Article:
The End is Near: Seeing the Kingdom that is near, here, within, and coming.

The Kingdom of Heaven is more than meets the eye: The Kingdom of Heaven has come near you, it is here, it is within you, and the Kingdom of Heaven is coming.

I was struck by an idea presented in a recent church service: The Kingdom of Heaven is more than meets the eye: The Kingdom of Heaven has come near you, it is here, it is within you, and the Kingdom of Heaven is coming. We tend to think the Kingdom of Heaven as something in the future that we’re all waiting for, and that’s partly true, but it also carries other profound dimensions.

The phrases Kingdom of Heaven and Kingdom of God refer to the same thing. Jesus used both phrases one right after the other in Matthew 19:23-24, explaining to His disciples how difficult it was for people to enter the Kingdom of God/Heaven.

The End is Near

When Jesus sent out the disciples ahead of Him to the places He would soon visit, he told them, “When you enter a town and are welcomed, eat what is offered to you. Heal the sick who are there and tell them, ‘The kingdom of God has come near to you.’” (Luke 10:8-9)

Jesus had been teaching His disciples about the kingdom of Heaven and now the disciples were preparing the people to hear about it, as well.

You and I are those people and God has sent out his disciples to reach us. Will we welcome his servants? Or, will we reject them and have it said against us,

Say, ‘Even the dust of your town we wipe from our feet as a warning to you. Yet be sure of this: The kingdom of God has come near.’ I tell you, it will be more bearable on that day for Sodom than for that town.Luke 10:10-11

Continue reading “The End is Near: Seeing the Kingdom that is near, here, within, and coming.”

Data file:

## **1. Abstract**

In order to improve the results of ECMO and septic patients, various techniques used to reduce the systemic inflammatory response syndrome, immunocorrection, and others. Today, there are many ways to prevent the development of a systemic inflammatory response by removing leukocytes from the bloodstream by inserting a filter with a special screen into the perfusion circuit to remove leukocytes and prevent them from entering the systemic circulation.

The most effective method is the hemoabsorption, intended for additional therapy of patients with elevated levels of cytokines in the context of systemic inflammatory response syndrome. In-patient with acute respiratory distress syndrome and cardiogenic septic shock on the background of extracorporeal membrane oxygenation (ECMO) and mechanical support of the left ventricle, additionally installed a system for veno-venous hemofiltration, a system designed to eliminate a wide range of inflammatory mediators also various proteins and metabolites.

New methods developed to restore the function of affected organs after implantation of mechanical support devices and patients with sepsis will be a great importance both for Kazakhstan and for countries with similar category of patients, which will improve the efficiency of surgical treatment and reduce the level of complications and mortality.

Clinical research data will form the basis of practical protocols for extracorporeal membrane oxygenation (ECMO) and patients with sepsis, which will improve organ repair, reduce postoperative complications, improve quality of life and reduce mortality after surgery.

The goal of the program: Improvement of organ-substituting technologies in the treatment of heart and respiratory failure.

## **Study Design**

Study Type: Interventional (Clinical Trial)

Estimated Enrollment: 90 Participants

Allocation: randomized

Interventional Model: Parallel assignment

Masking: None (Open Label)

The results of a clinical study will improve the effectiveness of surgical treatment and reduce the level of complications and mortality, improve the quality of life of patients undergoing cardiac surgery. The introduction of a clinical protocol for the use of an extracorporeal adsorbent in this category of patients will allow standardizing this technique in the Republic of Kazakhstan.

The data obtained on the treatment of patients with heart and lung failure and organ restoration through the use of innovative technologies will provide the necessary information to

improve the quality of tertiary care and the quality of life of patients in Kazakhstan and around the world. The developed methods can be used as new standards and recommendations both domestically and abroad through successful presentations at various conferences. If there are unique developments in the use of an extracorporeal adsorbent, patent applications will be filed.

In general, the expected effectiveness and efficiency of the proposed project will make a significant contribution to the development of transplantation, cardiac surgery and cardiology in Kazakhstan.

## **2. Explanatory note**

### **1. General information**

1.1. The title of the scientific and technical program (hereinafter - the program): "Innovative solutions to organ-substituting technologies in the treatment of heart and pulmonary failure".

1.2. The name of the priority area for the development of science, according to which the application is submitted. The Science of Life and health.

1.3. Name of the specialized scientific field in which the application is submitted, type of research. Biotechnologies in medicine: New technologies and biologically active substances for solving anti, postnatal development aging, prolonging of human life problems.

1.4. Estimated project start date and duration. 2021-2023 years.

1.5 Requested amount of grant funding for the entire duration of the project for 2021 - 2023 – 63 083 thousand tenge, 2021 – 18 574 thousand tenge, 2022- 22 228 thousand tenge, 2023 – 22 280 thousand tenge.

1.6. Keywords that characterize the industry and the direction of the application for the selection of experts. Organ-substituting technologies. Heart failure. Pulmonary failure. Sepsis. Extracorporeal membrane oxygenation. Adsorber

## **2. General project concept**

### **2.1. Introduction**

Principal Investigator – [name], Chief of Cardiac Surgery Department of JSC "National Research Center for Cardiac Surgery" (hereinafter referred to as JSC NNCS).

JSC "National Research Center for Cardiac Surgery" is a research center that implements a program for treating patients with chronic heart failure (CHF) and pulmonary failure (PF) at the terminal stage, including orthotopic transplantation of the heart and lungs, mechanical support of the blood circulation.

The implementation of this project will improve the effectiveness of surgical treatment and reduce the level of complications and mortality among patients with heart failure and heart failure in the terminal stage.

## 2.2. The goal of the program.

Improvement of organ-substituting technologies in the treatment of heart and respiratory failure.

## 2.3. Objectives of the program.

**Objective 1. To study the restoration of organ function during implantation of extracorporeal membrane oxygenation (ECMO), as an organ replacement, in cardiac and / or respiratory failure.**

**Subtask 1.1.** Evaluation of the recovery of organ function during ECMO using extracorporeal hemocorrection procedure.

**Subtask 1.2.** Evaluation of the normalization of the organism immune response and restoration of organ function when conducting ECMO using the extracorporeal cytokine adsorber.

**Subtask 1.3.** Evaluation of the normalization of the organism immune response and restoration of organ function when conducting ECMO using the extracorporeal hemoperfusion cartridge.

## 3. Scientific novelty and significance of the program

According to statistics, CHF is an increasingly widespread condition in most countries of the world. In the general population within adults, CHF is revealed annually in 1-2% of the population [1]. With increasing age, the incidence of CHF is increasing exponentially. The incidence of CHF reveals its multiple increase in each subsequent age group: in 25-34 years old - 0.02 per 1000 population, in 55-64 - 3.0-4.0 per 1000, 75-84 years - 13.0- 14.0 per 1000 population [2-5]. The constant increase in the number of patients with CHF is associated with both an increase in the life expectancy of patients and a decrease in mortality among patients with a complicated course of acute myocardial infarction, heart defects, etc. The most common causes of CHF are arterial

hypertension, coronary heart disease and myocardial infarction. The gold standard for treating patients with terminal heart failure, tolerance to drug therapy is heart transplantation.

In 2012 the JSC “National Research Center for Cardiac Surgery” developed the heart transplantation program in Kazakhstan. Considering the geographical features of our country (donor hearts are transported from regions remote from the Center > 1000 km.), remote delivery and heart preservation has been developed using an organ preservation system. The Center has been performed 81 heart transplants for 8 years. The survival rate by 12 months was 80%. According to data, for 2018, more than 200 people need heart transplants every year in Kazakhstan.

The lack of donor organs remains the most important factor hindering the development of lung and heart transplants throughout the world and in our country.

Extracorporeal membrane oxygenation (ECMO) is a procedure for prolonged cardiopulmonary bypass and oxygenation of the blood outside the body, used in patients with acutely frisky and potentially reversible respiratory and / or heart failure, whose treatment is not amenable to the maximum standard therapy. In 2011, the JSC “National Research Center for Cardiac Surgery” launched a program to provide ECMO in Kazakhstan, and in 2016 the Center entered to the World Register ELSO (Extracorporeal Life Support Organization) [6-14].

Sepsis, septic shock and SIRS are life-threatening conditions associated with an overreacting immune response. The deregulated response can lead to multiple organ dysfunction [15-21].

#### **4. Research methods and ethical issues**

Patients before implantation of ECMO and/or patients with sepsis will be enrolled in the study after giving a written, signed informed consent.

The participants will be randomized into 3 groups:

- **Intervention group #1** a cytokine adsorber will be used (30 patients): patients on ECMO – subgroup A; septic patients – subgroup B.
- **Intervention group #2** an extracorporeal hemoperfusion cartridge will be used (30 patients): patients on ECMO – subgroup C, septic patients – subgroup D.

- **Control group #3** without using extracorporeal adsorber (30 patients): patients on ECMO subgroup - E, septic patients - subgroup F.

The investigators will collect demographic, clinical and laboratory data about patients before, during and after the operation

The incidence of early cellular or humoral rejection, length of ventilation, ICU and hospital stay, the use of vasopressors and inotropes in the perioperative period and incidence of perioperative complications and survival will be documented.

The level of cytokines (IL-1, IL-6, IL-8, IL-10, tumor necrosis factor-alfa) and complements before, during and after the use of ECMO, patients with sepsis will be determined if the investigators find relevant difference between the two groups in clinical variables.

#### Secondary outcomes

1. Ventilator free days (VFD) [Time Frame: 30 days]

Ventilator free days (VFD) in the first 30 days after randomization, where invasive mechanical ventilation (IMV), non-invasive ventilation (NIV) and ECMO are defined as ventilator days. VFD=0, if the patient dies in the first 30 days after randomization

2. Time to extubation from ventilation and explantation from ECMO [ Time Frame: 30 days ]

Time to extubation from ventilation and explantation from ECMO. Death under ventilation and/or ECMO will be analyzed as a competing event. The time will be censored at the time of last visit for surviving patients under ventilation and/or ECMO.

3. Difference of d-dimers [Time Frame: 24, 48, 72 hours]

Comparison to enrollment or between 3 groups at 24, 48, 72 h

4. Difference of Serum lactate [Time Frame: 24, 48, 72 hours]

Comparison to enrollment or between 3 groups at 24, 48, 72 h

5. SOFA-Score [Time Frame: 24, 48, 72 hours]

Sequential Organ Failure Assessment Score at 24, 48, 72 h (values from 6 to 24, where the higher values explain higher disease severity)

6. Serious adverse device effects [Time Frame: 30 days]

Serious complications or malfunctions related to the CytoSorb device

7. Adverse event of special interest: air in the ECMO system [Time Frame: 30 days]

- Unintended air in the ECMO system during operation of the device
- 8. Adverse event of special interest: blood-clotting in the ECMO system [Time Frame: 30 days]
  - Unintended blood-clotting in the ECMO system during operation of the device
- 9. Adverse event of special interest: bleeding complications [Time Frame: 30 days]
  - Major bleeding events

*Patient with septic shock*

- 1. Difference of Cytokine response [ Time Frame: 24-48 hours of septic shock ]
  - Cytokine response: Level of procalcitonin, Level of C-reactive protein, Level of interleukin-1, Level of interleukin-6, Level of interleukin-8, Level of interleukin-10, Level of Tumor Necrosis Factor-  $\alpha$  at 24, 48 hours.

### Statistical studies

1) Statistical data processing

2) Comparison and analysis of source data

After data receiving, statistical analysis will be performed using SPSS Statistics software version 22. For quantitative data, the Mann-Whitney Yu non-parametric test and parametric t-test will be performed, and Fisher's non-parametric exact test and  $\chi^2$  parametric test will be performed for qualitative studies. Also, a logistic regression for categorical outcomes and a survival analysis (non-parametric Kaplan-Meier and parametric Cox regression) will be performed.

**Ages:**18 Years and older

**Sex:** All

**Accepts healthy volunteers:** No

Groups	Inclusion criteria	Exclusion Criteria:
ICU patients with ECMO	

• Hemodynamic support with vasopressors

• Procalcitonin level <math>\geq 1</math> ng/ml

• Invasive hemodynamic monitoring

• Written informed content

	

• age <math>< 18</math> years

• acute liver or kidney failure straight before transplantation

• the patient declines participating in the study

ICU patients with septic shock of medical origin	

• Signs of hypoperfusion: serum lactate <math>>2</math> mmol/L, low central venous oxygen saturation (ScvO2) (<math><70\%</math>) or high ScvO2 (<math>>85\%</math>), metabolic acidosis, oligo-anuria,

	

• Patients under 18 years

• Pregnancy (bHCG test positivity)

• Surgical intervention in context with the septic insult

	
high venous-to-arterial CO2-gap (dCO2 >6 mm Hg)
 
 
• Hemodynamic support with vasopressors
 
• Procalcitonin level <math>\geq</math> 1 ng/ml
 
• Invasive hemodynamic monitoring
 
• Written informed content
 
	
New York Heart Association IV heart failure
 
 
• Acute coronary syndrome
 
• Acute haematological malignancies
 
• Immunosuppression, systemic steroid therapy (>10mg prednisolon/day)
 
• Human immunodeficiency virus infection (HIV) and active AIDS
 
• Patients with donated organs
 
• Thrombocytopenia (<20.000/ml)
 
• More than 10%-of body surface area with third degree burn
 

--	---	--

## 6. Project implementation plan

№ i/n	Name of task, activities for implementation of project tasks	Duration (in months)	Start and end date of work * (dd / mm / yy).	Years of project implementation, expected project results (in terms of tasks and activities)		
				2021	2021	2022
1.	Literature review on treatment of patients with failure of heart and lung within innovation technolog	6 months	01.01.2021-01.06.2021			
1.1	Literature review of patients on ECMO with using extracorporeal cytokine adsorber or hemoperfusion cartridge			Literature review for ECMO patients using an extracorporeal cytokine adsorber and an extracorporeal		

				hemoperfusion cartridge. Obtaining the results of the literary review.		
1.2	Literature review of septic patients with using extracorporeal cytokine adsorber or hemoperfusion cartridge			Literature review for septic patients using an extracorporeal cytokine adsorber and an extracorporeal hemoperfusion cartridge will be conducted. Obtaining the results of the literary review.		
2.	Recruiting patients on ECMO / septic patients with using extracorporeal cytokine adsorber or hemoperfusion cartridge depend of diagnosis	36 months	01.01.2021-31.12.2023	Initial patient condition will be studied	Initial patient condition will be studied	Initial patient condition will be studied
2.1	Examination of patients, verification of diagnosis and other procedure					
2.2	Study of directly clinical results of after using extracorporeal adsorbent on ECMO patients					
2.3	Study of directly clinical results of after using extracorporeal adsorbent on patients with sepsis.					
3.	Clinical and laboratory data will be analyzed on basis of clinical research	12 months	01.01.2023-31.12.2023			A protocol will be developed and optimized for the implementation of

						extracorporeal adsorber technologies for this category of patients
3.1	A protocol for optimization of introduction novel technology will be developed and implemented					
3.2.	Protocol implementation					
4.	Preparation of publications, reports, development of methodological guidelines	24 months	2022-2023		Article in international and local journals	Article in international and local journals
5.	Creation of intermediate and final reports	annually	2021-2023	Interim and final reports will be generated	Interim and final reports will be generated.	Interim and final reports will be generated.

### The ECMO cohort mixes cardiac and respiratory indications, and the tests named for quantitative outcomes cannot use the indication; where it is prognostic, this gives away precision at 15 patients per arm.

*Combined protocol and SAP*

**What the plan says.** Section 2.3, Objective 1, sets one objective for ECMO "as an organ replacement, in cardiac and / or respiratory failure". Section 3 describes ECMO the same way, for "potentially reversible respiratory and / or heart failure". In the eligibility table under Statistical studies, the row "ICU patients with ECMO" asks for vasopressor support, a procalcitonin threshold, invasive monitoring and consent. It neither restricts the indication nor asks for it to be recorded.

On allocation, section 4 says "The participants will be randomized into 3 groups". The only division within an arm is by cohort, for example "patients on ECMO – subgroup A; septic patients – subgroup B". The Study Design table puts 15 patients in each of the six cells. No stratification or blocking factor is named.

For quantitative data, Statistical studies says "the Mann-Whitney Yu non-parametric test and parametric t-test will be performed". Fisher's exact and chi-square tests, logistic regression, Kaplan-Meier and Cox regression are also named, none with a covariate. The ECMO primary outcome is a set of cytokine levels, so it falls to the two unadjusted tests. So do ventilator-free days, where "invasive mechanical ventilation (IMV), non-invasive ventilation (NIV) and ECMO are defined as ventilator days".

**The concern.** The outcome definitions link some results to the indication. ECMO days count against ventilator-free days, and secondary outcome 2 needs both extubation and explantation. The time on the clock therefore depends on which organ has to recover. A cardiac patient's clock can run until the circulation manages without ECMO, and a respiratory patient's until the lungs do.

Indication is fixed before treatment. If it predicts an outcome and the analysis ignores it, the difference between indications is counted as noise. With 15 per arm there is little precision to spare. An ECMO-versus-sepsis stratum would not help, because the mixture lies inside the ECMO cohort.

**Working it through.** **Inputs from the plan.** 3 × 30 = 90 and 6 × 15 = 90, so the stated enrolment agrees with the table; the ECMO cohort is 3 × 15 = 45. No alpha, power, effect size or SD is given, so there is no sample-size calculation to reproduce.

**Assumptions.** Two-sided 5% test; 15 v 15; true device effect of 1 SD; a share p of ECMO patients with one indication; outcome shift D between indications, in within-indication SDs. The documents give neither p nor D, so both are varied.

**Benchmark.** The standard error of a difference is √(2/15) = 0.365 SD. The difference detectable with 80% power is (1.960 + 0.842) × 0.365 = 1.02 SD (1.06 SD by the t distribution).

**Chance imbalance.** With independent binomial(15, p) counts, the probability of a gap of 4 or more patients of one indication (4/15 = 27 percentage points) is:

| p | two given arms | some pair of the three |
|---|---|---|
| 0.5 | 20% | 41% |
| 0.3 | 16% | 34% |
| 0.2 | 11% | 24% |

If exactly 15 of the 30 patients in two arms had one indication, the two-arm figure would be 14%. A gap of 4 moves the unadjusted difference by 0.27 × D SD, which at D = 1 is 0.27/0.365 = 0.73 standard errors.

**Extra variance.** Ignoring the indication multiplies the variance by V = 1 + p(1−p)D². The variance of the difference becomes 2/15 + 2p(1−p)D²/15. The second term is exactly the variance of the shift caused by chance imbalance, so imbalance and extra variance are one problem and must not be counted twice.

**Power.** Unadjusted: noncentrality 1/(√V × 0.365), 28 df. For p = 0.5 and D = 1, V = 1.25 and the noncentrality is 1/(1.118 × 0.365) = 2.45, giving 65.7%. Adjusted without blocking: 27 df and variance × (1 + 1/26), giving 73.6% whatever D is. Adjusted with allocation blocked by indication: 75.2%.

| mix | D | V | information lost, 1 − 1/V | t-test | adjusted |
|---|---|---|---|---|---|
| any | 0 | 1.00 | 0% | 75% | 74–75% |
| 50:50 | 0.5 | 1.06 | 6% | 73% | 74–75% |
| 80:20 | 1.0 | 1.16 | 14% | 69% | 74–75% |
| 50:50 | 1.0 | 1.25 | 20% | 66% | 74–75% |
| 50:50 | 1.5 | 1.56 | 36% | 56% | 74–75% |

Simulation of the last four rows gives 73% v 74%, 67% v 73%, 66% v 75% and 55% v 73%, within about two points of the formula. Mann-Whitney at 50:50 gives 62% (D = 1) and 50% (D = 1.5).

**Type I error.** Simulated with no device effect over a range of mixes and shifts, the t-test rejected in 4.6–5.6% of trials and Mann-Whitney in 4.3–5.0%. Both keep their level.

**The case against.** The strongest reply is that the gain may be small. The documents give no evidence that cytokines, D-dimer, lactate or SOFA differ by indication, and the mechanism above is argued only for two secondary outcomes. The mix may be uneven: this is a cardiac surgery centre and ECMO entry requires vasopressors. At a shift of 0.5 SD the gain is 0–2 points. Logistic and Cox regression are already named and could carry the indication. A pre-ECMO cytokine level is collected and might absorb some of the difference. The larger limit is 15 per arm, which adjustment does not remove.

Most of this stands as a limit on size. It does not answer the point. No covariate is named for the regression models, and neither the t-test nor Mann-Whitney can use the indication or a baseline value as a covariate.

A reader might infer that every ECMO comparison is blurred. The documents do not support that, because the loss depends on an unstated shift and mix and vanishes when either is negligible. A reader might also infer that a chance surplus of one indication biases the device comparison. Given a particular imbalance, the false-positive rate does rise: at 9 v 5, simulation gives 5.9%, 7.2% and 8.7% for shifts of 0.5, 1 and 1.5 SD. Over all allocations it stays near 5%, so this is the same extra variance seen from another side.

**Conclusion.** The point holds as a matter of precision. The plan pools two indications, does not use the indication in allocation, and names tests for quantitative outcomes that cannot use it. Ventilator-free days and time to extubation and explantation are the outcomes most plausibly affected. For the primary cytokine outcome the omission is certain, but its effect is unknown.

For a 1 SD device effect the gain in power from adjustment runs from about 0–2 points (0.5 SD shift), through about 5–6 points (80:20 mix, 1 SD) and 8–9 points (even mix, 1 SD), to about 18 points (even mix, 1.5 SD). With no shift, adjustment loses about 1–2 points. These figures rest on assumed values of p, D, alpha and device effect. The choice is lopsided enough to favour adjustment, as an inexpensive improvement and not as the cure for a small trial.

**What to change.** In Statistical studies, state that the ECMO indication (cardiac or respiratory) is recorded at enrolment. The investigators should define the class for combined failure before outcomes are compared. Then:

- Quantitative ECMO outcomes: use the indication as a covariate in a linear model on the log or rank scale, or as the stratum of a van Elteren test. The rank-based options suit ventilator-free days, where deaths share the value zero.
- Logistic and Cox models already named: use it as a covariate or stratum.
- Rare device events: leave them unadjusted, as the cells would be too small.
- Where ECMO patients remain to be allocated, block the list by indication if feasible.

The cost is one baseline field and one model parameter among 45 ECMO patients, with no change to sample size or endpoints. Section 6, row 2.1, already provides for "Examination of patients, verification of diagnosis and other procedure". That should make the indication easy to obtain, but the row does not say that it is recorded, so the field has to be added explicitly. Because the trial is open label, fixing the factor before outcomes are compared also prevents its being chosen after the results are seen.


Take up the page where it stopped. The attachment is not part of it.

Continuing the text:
Those who mourn are blessed: Reading scripture backwards.

A few weeks ago our pastor taught on the Beatitudes, Matthew 5:3-12, and he highlighted something I hadn’t really considered: The verses from 3 to 12 are not simply separate sayings, like little nuggets of wisdom. Instead, they form a whole and each verse builds on the one before. They reveal a pattern for the life of a Christ-follower.

A few weeks ago our pastor taught on the Beatitudes, Matthew 5:3-12, and he highlighted something I hadn’t really considered: The verses from 3 to 12 are not simply separate sayings, like little nuggets of wisdom. They’re not like some parts you might find in Proverbs, superficially a list of individual, wise sayings. Instead, they form a whole and each verse builds on the one before. Have a quick read through with that in mind and we’ll pick up after,

Jesus began to teach them,

“Blessed are the poor in spirit,
for theirs is the kingdom of heaven.
Blessed are those who mourn,
for they will be comforted.
Blessed are the meek,
for they will inherit the earth.
Blessed are those who hunger and thirst for righteousness,
for they will be filled.
Blessed are the merciful,
for they will be shown mercy.
Blessed are the pure in heart,